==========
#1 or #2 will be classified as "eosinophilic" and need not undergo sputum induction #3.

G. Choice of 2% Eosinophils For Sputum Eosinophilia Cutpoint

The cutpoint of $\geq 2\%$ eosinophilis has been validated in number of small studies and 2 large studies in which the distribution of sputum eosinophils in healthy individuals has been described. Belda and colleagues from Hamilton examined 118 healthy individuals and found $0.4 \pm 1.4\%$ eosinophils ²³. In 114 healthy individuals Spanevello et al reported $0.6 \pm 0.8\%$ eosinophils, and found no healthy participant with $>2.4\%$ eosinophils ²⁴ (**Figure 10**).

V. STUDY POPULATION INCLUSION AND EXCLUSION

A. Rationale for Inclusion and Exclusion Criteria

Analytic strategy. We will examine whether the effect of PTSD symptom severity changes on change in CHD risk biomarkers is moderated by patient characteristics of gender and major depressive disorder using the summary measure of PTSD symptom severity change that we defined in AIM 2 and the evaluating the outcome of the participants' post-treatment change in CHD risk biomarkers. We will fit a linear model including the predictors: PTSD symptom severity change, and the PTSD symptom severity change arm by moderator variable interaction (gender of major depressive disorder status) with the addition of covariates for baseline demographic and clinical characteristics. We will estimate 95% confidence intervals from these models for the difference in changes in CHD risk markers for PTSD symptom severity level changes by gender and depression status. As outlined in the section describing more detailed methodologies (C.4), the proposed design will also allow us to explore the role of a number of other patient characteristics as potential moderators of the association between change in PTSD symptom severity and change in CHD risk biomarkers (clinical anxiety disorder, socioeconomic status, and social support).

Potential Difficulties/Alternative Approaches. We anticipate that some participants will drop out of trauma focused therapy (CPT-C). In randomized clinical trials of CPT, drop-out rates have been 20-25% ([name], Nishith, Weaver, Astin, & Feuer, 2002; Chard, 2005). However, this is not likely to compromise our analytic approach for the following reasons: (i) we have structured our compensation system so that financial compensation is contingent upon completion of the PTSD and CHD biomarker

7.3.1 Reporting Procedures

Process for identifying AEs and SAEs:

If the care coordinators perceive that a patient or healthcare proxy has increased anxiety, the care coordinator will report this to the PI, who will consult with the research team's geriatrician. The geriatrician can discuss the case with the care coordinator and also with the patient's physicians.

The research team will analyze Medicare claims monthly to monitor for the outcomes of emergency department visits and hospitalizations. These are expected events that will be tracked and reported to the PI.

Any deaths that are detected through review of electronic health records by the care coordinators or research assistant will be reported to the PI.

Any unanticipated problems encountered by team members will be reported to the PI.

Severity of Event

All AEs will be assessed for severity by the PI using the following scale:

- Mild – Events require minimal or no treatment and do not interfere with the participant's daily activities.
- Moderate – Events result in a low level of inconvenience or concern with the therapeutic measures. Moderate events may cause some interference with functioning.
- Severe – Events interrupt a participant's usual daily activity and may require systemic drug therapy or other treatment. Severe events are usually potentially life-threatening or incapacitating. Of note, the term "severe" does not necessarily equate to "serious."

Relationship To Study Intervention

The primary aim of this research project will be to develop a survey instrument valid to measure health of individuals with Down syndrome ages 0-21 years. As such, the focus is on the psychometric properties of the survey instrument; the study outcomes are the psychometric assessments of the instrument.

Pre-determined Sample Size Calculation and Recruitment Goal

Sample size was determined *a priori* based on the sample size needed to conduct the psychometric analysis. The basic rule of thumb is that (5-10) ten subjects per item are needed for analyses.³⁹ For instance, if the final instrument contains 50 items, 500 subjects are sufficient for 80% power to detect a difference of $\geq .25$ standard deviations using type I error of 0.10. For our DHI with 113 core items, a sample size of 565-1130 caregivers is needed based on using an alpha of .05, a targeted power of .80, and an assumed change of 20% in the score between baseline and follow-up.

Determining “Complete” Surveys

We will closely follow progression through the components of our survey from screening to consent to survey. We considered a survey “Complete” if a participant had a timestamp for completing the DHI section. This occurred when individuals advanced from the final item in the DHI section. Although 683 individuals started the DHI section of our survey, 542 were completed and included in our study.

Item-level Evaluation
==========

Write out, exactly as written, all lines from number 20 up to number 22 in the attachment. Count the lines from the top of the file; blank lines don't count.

The primary aim of this research project will be to develop a survey instrument valid to measure health of individuals with Down syndrome ages 0-21 years. As such, the focus is on the psychometric properties of the survey instrument; the study outcomes are the psychometric assessments of the instrument.

Pre-determined Sample Size Calculation and Recruitment Goal

Sample size was determined *a priori* based on the sample size needed to conduct the psychometric analysis. The basic rule of thumb is that (5-10) ten subjects per item are needed for analyses.³⁹ For instance, if the final instrument contains 50 items, 500 subjects are sufficient for 80% power to detect a difference of $\geq .25$ standard deviations using type I error of 0.10. For our DHI with 113 core items, a sample size of 565-1130 caregivers is needed based on using an alpha of .05, a targeted power of .80, and an assumed change of 20% in the score between baseline and follow-up.